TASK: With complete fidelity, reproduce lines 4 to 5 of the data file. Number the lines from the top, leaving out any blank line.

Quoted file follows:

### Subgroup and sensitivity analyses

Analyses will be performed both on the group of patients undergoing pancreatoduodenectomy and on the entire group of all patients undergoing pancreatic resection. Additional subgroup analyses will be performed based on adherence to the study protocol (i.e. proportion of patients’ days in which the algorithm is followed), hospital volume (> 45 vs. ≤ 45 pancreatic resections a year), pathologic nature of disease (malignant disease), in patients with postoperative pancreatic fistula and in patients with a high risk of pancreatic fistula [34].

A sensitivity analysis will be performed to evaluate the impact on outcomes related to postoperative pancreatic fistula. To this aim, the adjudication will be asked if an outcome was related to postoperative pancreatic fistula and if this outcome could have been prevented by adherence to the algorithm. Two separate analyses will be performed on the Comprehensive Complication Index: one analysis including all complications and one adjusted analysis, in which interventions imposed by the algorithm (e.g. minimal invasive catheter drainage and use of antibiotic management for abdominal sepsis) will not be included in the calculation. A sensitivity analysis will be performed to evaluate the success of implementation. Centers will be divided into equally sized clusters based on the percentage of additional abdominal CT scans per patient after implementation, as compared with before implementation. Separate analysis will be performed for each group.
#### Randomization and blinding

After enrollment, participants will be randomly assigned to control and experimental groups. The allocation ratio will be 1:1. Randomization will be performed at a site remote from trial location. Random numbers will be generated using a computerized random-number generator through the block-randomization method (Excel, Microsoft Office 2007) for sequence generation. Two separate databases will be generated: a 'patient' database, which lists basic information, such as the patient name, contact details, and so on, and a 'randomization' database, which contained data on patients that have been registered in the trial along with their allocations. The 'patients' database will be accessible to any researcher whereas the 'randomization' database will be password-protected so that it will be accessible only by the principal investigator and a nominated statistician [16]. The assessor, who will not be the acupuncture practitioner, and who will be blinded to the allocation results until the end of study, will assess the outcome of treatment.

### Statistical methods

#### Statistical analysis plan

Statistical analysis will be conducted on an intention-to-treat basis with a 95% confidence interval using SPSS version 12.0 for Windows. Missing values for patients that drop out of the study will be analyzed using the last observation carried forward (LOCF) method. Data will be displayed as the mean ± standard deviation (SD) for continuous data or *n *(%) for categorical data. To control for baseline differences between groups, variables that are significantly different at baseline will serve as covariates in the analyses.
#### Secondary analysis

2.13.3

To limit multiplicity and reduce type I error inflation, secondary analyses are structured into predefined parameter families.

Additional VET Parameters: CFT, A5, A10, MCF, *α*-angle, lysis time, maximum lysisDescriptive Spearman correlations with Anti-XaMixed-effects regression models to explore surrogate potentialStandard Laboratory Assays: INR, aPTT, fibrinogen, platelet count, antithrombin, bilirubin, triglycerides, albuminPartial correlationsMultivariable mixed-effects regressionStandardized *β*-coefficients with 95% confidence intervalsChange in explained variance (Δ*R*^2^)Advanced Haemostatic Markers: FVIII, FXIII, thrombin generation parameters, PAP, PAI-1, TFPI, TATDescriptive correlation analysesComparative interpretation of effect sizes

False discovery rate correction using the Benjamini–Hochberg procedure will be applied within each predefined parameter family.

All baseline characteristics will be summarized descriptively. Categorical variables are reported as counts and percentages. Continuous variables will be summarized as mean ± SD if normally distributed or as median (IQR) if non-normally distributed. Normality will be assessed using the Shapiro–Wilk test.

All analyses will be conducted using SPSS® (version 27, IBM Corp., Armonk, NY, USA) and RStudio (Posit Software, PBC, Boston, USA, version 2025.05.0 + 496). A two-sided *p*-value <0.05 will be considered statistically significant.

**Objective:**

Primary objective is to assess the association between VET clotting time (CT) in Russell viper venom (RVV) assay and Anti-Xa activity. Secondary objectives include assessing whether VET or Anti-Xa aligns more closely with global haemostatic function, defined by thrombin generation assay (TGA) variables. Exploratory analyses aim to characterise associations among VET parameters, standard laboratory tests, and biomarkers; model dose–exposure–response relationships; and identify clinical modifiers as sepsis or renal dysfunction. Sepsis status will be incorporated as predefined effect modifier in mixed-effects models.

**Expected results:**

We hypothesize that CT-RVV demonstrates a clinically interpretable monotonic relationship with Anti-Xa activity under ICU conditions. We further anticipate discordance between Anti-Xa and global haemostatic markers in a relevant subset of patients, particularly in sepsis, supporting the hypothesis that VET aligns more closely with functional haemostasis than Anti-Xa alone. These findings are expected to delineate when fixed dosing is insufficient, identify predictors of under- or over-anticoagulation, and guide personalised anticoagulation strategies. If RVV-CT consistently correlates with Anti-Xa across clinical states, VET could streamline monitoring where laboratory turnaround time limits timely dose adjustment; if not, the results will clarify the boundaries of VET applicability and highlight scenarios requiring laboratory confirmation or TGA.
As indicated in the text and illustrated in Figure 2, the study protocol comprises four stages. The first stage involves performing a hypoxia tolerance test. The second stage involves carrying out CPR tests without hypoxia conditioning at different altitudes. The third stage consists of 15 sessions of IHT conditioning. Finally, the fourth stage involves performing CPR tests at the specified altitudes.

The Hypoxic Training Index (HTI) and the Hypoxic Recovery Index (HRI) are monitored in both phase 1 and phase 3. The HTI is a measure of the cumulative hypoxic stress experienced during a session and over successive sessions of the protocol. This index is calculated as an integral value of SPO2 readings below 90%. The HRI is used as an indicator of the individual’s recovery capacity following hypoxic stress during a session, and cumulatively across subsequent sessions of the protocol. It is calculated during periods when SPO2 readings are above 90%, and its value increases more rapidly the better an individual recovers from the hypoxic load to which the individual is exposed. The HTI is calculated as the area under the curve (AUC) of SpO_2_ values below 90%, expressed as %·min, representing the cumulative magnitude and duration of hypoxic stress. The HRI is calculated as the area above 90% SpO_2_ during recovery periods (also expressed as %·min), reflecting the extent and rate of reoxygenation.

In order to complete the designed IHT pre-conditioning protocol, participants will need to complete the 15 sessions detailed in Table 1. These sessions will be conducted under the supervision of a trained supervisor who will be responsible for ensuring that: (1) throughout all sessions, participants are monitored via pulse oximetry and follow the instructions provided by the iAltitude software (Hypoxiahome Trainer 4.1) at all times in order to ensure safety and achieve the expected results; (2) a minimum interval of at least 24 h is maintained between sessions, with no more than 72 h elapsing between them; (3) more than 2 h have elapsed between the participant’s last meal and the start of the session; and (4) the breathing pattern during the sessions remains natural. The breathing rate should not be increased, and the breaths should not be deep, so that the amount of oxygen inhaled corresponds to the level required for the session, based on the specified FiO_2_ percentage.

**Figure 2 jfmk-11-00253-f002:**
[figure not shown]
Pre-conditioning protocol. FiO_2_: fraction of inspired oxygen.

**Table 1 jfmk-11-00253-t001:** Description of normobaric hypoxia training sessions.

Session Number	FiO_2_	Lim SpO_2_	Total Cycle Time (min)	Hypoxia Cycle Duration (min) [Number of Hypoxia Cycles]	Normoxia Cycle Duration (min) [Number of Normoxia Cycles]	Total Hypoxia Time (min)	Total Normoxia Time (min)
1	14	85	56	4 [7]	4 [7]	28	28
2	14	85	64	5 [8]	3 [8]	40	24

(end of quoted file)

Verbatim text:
#### Randomization and blinding

After enrollment, participants will be randomly assigned to control and experimental groups. The allocation ratio will be 1:1. Randomization will be performed at a site remote from trial location. Random numbers will be generated using a computerized random-number generator through the block-randomization method (Excel, Microsoft Office 2007) for sequence generation. Two separate databases will be generated: a 'patient' database, which lists basic information, such as the patient name, contact details, and so on, and a 'randomization' database, which contained data on patients that have been registered in the trial along with their allocations. The 'patients' database will be accessible to any researcher whereas the 'randomization' database will be password-protected so that it will be accessible only by the principal investigator and a nominated statistician [16]. The assessor, who will not be the acupuncture practitioner, and who will be blinded to the allocation results until the end of study, will assess the outcome of treatment.